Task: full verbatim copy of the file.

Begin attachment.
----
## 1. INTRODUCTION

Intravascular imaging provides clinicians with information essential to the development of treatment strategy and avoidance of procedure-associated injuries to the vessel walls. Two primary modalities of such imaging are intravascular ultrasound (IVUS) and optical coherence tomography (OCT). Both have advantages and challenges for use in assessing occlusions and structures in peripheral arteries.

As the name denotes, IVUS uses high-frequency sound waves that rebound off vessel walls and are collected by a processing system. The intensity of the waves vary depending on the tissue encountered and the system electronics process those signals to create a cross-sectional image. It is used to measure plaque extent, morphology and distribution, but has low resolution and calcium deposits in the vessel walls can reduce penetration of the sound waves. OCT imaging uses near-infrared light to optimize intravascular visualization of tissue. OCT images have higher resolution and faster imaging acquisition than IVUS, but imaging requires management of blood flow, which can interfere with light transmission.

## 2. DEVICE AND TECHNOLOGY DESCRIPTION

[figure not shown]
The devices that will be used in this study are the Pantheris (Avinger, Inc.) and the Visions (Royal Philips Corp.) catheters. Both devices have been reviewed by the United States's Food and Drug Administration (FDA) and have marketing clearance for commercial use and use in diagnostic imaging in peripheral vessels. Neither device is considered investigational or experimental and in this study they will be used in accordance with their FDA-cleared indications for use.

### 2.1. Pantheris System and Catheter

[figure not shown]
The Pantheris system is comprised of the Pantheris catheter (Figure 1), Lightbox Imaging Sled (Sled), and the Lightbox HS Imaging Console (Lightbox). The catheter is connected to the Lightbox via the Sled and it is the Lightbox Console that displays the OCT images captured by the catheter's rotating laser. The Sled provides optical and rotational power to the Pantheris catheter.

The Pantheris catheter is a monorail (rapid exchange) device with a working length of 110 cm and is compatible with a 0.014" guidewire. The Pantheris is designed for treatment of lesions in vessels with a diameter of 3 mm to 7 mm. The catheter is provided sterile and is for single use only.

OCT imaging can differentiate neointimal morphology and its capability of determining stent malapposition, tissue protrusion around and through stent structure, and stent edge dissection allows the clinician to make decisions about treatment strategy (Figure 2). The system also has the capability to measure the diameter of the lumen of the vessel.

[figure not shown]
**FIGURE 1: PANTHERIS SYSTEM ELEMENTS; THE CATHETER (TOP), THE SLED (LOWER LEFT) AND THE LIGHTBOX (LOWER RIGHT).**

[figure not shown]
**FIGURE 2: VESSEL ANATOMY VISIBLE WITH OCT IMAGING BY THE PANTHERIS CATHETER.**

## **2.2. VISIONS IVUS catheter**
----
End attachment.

## 1. INTRODUCTION

Intravascular imaging provides clinicians with information essential to the development of treatment strategy and avoidance of procedure-associated injuries to the vessel walls. Two primary modalities of such imaging are intravascular ultrasound (IVUS) and optical coherence tomography (OCT). Both have advantages and challenges for use in assessing occlusions and structures in peripheral arteries.

As the name denotes, IVUS uses high-frequency sound waves that rebound off vessel walls and are collected by a processing system. The intensity of the waves vary depending on the tissue encountered and the system electronics process those signals to create a cross-sectional image. It is used to measure plaque extent, morphology and distribution, but has low resolution and calcium deposits in the vessel walls can reduce penetration of the sound waves. OCT imaging uses near-infrared light to optimize intravascular visualization of tissue. OCT images have higher resolution and faster imaging acquisition than IVUS, but imaging requires management of blood flow, which can interfere with light transmission.

## 2. DEVICE AND TECHNOLOGY DESCRIPTION

[figure not shown]
The devices that will be used in this study are the Pantheris (Avinger, Inc.) and the Visions (Royal Philips Corp.) catheters. Both devices have been reviewed by the United States's Food and Drug Administration (FDA) and have marketing clearance for commercial use and use in diagnostic imaging in peripheral vessels. Neither device is considered investigational or experimental and in this study they will be used in accordance with their FDA-cleared indications for use.

### 2.1. Pantheris System and Catheter

[figure not shown]
The Pantheris system is comprised of the Pantheris catheter (Figure 1), Lightbox Imaging Sled (Sled), and the Lightbox HS Imaging Console (Lightbox). The catheter is connected to the Lightbox via the Sled and it is the Lightbox Console that displays the OCT images captured by the catheter's rotating laser. The Sled provides optical and rotational power to the Pantheris catheter.

The Pantheris catheter is a monorail (rapid exchange) device with a working length of 110 cm and is compatible with a 0.014" guidewire. The Pantheris is designed for treatment of lesions in vessels with a diameter of 3 mm to 7 mm. The catheter is provided sterile and is for single use only.

OCT imaging can differentiate neointimal morphology and its capability of determining stent malapposition, tissue protrusion around and through stent structure, and stent edge dissection allows the clinician to make decisions about treatment strategy (Figure 2). The system also has the capability to measure the diameter of the lumen of the vessel.

[figure not shown]
**FIGURE 1: PANTHERIS SYSTEM ELEMENTS; THE CATHETER (TOP), THE SLED (LOWER LEFT) AND THE LIGHTBOX (LOWER RIGHT).**

[figure not shown]
**FIGURE 2: VESSEL ANATOMY VISIBLE WITH OCT IMAGING BY THE PANTHERIS CATHETER.**

## **2.2. VISIONS IVUS catheter**